Award-winning Victoria Derbyshire Show to be axed amid BBC budget cuts
The BBC's Victoria Derbyshire Show is being taken off air as the broadcaster “cuts costs”.
The news was reported by the BBC's media editor, Amol Rajan, who shared that running the award-winning programme on a linear channel was too costly when "savings are needed".
He tweeted: "The Victoria Derbyshire Show is coming off air. I understand @BBCNews is committed to Victoria + the (award-winning) journalism of the show. Cost of doing it on linear channel when savings are needed deemed too high. BBC declined to comment ahead of an announcement next week.
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"The show won awards at the RTS and from BAFTA. Victoria nominated for Best Presenter 4 years in a row - and won once. Digital impact was huge. Show was designed to reach audiences the BBC struggles to connect with, and it did - online."
1/ The Victoria Derbyshire Show is coming off air. I understand @BBCNews is committed to Victoria + the (award-winning) journalism of the show. Cost of doing it on linear channel when savings are needed deemed too high. BBC declined to comment ahead of an announcement next week
— Amol Rajan (@amolrajan) January 22, 2020
The programme, which began airing in 2015, was awarded a BAFTA in 2017 for its coverage on ex footballers who had faced sexual abuse.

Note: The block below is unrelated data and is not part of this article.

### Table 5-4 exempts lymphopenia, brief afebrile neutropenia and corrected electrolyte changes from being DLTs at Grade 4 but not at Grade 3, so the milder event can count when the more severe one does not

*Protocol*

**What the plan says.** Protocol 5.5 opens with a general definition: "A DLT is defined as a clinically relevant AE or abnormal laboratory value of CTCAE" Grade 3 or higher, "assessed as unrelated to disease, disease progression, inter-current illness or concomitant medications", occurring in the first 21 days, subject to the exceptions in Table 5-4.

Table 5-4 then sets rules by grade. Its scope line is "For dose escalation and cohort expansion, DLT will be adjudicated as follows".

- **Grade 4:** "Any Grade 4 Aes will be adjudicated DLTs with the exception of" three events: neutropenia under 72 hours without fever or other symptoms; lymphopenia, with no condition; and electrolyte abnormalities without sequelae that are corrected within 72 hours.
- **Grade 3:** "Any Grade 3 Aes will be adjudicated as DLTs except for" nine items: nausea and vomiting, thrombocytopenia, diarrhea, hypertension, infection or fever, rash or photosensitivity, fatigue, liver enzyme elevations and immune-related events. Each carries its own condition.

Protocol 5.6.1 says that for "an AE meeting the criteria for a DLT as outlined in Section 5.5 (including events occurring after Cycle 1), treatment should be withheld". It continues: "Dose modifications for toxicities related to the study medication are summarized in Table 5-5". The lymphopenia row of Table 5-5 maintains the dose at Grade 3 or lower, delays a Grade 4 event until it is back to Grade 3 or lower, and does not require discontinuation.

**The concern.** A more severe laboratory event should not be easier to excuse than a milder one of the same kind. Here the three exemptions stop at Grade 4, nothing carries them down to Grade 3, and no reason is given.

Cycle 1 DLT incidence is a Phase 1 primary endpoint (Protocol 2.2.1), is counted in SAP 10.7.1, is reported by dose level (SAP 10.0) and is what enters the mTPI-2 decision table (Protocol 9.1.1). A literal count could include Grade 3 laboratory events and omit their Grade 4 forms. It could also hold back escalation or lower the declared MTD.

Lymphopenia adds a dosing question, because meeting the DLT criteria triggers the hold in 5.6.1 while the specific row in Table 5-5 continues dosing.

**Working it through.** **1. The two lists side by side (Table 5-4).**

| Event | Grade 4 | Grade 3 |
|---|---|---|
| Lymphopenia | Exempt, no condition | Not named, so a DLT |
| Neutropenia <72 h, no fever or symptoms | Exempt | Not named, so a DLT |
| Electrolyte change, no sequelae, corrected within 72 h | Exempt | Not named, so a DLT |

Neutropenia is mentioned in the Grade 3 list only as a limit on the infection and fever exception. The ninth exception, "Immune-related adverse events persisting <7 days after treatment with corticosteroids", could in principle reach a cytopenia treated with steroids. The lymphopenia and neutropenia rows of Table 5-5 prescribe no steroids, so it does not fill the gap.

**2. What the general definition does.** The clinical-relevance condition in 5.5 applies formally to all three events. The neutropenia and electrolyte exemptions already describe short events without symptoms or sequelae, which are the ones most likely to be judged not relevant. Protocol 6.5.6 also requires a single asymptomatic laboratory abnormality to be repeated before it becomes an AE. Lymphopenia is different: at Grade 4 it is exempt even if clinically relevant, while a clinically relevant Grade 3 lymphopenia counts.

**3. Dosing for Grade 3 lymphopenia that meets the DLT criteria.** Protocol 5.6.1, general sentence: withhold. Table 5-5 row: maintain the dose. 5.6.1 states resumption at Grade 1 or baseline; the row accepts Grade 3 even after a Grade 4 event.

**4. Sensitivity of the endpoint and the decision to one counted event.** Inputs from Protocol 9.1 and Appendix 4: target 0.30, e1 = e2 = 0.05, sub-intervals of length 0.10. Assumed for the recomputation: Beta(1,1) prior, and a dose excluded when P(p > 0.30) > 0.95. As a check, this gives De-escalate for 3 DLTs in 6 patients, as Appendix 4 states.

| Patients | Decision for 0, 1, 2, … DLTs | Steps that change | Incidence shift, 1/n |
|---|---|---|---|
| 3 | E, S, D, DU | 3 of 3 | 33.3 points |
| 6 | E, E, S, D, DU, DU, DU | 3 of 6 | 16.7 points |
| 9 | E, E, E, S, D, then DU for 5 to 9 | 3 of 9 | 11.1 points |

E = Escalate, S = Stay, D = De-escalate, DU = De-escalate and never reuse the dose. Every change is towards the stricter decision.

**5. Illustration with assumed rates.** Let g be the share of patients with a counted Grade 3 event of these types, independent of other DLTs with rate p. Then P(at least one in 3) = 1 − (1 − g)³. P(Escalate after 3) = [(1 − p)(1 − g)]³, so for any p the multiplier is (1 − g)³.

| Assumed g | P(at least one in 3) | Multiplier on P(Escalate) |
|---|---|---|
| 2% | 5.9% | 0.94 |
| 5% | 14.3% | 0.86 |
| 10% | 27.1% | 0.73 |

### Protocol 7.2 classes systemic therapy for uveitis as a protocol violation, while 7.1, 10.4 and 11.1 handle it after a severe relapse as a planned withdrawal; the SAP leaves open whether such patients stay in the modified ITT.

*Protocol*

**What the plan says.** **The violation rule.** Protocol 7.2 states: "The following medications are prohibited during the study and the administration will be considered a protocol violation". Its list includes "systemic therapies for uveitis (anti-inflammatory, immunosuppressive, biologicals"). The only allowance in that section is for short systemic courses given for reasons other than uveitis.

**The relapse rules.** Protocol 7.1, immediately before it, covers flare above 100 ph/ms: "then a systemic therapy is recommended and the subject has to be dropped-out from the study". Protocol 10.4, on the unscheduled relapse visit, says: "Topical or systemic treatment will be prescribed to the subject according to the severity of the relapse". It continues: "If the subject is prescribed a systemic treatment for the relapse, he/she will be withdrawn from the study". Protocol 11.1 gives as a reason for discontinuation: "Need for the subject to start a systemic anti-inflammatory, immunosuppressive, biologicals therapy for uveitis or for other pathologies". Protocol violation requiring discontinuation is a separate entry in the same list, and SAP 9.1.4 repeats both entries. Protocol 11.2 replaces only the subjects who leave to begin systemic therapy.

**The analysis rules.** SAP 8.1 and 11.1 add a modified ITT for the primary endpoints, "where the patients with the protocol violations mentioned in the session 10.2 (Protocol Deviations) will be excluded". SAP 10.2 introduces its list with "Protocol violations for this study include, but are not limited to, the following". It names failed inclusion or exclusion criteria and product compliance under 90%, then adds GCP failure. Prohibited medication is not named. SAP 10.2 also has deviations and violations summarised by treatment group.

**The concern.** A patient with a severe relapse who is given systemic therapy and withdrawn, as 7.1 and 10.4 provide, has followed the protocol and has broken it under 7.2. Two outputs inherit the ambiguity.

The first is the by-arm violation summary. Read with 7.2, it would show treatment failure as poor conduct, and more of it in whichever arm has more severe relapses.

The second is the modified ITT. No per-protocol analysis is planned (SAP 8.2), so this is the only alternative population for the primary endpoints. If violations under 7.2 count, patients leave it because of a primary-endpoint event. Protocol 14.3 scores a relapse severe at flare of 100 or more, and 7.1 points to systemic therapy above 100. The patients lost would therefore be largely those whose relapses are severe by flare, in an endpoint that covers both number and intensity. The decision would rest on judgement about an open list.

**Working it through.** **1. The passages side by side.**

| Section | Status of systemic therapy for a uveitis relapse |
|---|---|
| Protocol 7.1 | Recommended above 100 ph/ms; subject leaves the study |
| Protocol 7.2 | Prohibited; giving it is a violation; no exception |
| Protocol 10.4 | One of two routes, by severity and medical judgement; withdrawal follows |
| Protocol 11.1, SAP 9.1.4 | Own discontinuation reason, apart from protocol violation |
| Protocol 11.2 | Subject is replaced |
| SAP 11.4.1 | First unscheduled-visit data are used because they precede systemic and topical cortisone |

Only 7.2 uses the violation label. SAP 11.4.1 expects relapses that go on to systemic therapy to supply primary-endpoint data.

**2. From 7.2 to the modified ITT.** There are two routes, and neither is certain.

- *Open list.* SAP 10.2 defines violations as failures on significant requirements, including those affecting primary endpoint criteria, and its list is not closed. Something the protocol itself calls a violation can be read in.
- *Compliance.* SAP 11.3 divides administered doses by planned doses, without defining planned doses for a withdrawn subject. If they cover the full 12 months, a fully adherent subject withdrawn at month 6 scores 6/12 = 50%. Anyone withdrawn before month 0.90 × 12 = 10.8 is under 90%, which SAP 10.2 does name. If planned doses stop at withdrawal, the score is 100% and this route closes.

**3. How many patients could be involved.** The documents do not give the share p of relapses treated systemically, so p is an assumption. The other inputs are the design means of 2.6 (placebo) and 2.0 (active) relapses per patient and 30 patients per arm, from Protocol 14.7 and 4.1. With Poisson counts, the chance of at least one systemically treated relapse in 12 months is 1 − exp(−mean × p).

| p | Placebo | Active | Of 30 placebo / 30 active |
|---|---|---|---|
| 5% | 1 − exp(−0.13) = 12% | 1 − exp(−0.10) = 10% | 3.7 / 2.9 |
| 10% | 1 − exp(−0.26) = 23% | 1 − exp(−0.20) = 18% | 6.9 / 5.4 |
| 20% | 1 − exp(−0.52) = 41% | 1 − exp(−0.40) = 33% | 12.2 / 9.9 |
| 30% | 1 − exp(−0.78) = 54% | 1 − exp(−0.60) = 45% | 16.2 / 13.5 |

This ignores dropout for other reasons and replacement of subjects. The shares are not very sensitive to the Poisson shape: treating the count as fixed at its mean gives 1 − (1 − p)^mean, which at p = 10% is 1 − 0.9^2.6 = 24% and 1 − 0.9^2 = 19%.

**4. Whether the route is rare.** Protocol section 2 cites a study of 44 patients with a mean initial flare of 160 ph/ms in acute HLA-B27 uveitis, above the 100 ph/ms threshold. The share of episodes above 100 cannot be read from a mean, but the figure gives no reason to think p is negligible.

The announcement faced criticism from other members of the media, with Good Morning Britain's Piers Morgan dubbing it a "very strange decision".
Very strange decision. It was an excellent programme & @vicderbyshire is a superb journalist. Surely the BBC isn’t now finding the cash to pay for its gender pay fiasco by cancelling other women’s shows? https://t.co/SSqEDs8Ywe
— Piers Morgan (@piersmorgan) January 22, 2020
Louisa Compton, the show's former editor, opined: “An organisation that values original journalism and underserved audiences should not be doing this. It’s madness."
Meanwhile, shadow culture secretary Tracy Brabin posted: "I’ll be looking into why @VictoriaLIVE is being taken off air. Rigorous campaigning & commitment to public having their say made it pretty unique in daytime TV.
"Victoria herself was sharp & approachable with a personal journey that made her relatable."
Journalist Emma Ailes, who works on the programme, said it was “devastating news”.
She posted on Twitter: “Sitting here putting together tomorrow’s @VictoriaLIVE. 3 other journalists on the team here with me, all young, female and so talented. And busting a gut to make it as brilliant a programme as ever despite devastating news today.
“I’ve never worked on a team that cared so much.”
The BBC declined to comment.
With additional reporting by PA.